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COVID-19: UNODC tasks Nigeria on protection of prison inmates

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The United Nations Office on Drugs and Crime (UNODC) has tasked state and federal government on the protection of prison inmates from the Corona Virus pandemic.

In a message titled, ‘Leaving No One Behind: Protecting People in Prions From COVID-19’, the National Project Officer, Outreach and Communications, UNODC Nigeria Country Office, Mr. Sylvester Tunde Atere, urged that as the government intensifies efforts at containing the further spread of the disease, it should also take into consideration, the vulnerable segment of the society, particularly prison inmates across the country.

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He expressed worries that beyond congestion, the prison population has a weaker health profile, making them particularly vulnerable to communicable diseases such as COVID-19.

The statement reads in part: “As governments at federal and state levels are ramping up their capacities to prevent further spread of the virus, provide for testing and contact tracing, expanding isolation and treatment facilities as well attempt at mitigating impacts of its measures on the indigenous population and the economy, there are a number of segments of the society that are particularly vulnerable but are not yet at the centre of attention.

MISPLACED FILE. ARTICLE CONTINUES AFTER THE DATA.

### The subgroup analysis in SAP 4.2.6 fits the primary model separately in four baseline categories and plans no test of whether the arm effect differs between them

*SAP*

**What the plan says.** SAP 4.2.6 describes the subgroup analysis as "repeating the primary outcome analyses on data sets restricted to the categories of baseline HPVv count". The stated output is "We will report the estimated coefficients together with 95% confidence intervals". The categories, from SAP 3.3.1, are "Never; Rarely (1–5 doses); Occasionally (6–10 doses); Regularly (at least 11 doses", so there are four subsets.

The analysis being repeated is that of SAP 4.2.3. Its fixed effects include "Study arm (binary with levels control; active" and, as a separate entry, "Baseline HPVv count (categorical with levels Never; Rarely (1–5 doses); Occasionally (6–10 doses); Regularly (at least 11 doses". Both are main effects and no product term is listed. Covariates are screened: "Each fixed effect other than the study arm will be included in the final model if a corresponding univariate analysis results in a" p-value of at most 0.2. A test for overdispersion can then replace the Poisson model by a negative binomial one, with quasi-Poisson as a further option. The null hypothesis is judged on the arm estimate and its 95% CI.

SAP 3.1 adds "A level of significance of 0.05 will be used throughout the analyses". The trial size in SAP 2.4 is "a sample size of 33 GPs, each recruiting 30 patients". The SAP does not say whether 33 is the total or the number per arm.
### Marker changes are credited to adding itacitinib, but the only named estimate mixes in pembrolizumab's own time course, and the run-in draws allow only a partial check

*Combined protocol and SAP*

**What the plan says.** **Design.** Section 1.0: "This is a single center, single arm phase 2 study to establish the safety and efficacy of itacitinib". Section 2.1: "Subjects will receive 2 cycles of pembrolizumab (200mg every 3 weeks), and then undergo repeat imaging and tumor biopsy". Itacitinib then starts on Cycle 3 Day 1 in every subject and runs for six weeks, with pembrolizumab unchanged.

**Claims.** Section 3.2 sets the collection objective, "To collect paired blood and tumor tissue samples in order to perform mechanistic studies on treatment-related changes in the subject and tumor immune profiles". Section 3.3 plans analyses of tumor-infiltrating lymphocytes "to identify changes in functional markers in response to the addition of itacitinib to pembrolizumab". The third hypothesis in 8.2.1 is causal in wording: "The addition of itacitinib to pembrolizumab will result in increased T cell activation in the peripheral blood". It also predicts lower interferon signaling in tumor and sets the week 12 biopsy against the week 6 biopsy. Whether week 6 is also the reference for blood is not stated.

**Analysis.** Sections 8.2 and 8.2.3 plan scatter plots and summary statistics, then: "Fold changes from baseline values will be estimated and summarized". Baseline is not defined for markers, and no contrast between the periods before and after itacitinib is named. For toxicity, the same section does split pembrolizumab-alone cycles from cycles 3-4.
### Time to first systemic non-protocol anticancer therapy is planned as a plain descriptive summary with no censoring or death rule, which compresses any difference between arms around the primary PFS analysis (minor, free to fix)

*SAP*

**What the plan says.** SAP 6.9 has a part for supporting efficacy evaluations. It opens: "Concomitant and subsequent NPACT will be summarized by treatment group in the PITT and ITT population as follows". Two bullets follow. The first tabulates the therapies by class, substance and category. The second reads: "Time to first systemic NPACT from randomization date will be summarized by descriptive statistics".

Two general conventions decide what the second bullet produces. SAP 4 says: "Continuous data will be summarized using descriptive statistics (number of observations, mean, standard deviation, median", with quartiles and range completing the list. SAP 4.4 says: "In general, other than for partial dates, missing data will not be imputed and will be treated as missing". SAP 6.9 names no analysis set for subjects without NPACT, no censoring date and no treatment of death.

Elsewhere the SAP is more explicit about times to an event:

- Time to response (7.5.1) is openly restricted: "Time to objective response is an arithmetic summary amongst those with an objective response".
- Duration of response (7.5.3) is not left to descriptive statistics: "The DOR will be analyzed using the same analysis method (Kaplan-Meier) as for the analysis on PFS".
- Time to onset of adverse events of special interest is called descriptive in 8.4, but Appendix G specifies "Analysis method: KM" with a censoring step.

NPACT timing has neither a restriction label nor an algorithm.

“One of such groups are people in prisons and in other places of detention.

“While controlling access might be easier in such environments, once the virus has reached a prison, as it has happened already in several other countries, preventing its further spread is significantly harder.”

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Describing the call for social distancing in an overcrowded space as close to impossible, UNODC feared that the situation in Nigerian prisons exposes not only the detainees but also, prison staff at higher risk of infection.

“The office of the Attorney General of the Federation and Minister of Justice, as well as the Nigerian Presidential Committee for the decongestion of the Correctional Centers, are presently evaluating multiple options to decongest prisons.

“Options include to accelerate the release of those convicted or accused of minor offences as well as those whose sentence would be completed in the near future.”

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He, therefore, called for urgent action, stressing that “this is the right moment to test the newly established framework for providing alternatives to detention.

“At the same time, this is the right time to take a look at the health services accessible to prisoners.

“Thus, the deployment of personal protective equipment, basic medical equipment and medicines as well as training for prison health workers as part of the overall effort to respond to the pandemic are of paramount importance.”

“In order to support countries in their efforts, UNODC has collected a range of tools aimed at preventing and mitigating the spread of COVID-19 in prisons which have been developed by various actors in the course of the past weeks and days.”

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